Afghan interpreters: 'No life for us here'

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Up to 600 Afghan interpreters who worked alongside British troops are to be given the right to live in the UK, government sources have confirmed.

Two former interpreters for British troops in Helmand province describe constant threats from the Taliban and their hopes to leave Afghanistan.

Ahmad, student, Kabul

British solders during a strike in  Sangin, Afghanistan in 2007 Foreign troops are due to leave Afghanistan at the end of 2014

I was an interpreter for the British forces in 2006 in Helmand. I was based in Camp Bastion and I took part in some serious fighting in Sangin district.

I had to leave that job after nine months because my father was getting threats from the Taliban, who told him that if he didn't pull me out of Helmand, they'd kill my family.

They also threw hand grenades at our house. The danger became even more real when one of my colleagues was captured, held for months and killed by the Taliban. They returned his body to his family in exchange for ransom.

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You hear about target killings every day, so I have no hope the situation will improve”

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I had to return home. Then I worked as a communications officer for ISAF in Kandahar. That lasted 11 months.

I got a letter one day warning me that because of the job I am doing - of being an informant and helping capture Taliban fighters - the Taliban have decided to kill me. They also got hold of my telephone number and kept sending me threatening messages.

I knew I was constantly followed. One day two men tried to abduct me, but I managed to escape. I had learnt a trick or two from the army. I shared my concern with the ISAF, but they didn't do anything to help.

I was extremely scared and realised there's no life for me in Kandahar. I moved to Kabul where I worked as a journalist for a TV station for a while. Now I study political science at university.

My family is still in Kandahar, but I can't be with them. I return every six months for a few days; it's too dangerous to stay longer.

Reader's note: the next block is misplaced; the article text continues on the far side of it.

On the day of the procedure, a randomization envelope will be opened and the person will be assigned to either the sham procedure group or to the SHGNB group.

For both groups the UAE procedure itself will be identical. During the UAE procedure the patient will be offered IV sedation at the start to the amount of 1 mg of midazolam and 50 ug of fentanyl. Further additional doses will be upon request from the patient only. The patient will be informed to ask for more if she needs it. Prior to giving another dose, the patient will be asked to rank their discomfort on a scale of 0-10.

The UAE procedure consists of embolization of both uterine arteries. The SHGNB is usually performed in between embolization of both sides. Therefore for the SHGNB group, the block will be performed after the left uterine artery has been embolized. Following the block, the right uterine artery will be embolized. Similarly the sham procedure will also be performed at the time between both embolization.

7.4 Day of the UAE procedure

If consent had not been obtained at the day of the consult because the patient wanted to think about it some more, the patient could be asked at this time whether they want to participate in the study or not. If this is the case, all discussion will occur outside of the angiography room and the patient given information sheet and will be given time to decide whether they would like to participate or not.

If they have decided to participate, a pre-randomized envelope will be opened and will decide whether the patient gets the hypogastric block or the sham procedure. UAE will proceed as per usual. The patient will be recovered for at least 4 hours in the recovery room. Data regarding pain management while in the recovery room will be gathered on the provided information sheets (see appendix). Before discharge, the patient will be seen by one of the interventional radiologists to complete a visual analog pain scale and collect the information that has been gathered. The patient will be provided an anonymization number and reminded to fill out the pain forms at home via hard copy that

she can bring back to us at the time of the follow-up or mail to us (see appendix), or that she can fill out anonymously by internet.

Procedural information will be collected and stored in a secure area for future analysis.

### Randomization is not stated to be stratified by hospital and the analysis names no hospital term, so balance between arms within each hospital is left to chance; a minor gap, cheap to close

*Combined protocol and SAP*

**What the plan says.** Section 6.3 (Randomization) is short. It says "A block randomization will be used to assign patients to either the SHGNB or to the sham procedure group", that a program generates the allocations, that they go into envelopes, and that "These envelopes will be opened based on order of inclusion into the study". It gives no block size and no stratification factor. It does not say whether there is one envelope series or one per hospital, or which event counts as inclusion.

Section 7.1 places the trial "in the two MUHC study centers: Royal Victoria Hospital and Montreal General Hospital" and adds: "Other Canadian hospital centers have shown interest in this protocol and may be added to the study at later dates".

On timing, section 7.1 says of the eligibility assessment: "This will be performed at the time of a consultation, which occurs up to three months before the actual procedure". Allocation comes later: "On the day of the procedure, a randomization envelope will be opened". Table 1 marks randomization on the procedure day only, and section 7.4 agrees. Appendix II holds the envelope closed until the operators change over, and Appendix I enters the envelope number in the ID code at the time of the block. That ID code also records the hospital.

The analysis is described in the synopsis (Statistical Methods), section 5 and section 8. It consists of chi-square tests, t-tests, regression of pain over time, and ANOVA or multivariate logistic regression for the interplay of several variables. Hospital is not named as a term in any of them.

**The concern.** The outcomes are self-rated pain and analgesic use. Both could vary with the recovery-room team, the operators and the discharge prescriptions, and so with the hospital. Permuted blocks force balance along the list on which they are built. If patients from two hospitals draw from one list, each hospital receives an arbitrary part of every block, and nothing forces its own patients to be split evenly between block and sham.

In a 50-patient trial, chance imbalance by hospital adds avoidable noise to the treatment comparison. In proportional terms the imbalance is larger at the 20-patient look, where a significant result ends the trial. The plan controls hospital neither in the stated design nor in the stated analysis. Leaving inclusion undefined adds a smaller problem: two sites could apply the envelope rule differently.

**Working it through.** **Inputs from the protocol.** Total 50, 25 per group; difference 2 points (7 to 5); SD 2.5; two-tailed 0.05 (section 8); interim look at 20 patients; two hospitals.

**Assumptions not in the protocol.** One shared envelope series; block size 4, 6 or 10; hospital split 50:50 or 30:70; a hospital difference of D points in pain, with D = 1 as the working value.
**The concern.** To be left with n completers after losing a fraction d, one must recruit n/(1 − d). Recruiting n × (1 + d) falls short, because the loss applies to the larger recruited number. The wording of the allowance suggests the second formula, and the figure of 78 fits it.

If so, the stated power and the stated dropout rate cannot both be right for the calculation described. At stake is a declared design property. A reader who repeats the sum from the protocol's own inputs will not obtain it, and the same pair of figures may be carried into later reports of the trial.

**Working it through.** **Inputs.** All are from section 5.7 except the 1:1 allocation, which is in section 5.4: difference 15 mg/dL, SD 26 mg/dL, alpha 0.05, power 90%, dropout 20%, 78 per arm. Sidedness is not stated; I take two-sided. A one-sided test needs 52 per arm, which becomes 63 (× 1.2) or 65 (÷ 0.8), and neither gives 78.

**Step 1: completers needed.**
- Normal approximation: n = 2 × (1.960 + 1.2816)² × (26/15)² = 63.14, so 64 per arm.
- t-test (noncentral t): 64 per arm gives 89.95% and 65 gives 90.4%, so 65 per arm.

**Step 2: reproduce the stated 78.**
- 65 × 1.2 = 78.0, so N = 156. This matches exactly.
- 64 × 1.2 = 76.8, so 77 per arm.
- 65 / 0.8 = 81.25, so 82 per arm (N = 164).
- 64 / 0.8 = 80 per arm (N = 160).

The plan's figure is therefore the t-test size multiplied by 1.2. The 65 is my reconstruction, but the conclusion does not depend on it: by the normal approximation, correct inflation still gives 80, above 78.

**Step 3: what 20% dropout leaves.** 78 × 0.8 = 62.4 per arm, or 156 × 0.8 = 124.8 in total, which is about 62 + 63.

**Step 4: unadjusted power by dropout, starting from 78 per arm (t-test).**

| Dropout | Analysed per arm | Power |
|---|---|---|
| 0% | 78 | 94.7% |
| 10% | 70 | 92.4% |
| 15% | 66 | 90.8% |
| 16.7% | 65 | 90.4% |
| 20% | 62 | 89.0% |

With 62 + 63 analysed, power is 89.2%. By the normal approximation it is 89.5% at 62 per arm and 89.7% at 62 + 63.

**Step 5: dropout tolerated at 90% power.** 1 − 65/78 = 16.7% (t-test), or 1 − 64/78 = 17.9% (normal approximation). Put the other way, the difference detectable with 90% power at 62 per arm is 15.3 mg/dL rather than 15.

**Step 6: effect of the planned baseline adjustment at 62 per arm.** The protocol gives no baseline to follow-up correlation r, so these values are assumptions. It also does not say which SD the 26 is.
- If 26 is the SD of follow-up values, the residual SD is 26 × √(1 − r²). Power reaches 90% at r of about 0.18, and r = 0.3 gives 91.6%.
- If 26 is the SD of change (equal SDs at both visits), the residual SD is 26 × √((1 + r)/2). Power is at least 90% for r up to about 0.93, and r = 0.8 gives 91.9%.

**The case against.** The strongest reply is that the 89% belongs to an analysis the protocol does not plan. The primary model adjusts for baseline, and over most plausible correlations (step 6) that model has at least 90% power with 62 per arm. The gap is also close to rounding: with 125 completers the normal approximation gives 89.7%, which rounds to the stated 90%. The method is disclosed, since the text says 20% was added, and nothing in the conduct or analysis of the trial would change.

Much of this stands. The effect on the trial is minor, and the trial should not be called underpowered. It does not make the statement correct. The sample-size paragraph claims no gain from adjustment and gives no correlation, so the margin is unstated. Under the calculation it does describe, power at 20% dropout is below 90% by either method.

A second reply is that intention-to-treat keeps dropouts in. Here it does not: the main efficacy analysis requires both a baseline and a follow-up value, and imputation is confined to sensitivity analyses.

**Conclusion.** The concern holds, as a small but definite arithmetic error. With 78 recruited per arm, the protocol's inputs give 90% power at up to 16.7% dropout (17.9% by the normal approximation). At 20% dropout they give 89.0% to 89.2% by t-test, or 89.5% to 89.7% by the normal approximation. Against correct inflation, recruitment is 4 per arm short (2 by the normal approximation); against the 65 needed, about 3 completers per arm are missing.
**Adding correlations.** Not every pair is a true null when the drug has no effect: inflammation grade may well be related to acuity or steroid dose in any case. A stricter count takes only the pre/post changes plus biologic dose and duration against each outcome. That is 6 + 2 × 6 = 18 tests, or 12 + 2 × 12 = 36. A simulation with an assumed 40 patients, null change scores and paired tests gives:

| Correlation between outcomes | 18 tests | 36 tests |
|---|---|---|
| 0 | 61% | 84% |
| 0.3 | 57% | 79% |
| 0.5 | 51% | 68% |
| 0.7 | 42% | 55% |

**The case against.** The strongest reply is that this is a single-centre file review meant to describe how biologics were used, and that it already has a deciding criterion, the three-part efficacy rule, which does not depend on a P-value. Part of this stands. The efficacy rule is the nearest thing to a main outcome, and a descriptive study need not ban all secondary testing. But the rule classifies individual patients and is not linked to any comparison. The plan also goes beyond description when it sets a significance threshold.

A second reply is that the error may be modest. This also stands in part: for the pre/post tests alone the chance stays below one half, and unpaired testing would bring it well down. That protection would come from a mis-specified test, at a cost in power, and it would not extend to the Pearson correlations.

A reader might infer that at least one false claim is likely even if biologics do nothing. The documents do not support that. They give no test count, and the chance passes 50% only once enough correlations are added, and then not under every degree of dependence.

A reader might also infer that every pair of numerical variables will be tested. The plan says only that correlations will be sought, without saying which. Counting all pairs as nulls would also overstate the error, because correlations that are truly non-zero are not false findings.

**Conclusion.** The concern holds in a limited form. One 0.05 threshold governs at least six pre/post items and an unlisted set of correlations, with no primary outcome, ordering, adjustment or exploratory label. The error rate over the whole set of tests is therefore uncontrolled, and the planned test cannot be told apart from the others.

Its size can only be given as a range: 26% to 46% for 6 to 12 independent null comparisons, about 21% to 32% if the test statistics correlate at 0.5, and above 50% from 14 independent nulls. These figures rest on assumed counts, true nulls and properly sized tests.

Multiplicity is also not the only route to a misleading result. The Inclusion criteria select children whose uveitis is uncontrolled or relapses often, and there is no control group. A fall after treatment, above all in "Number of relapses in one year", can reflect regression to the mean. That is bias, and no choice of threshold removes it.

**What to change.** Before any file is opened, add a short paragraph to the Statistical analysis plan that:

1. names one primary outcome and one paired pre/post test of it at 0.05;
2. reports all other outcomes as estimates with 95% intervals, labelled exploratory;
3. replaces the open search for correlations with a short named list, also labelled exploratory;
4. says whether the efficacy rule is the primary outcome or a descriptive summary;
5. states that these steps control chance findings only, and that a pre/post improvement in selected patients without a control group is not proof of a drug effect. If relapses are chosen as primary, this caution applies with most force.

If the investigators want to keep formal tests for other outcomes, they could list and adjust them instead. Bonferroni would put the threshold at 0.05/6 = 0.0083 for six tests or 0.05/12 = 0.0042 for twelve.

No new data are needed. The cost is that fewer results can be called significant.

I would be very interested in applying for a UK visa and leaving Afghanistan. You hear about target killings every day, so I have no hope the situation will improve.

Mansoor, government employee, Kabul

I worked with British forces in Helmand for two years from 2008. I have been out on lots of military operations killing the bad guys in one of the most dangerous parts of the world.

I liked my job but I had to quit because my family received threats from the Taliban. Everyone who has worked as an interpreter for foreign armed forces has received such threats.

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If they catch me, they'll kill me. If they get a member of my family, they'll want to exchange them for me”

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I now live in Kabul with my family. We are still getting threats every few months.

Once our house was even targeted - there were men hanging around and trying to place mines.

Our family house is in a village outside Kabul but we can't go there, so the house stands empty. Security there is very bad, everyone knows us and what we do and it's almost certain that if we were to go, we'd be captured by the Taliban.

If they catch me, they'll kill me. If they get a member of my family, they'll want to exchange them for me.

Although Kabul is much safer, we still wouldn't go out at night. It is too dangerous and we are scared.

I read the news today that interpreters for the British forces would be given UK visas. I am very pleased about it and I will definitely apply.

They are also offering another alternative - financial support to study in Afghanistan, but I don't think anyone in my situation would be remotely interested.

What's the benefit of education if something much more important is missing - the possibility to have normal, peaceful life.

Besides, it would be great to study in the UK.

Interviews by Krassimira Twigg

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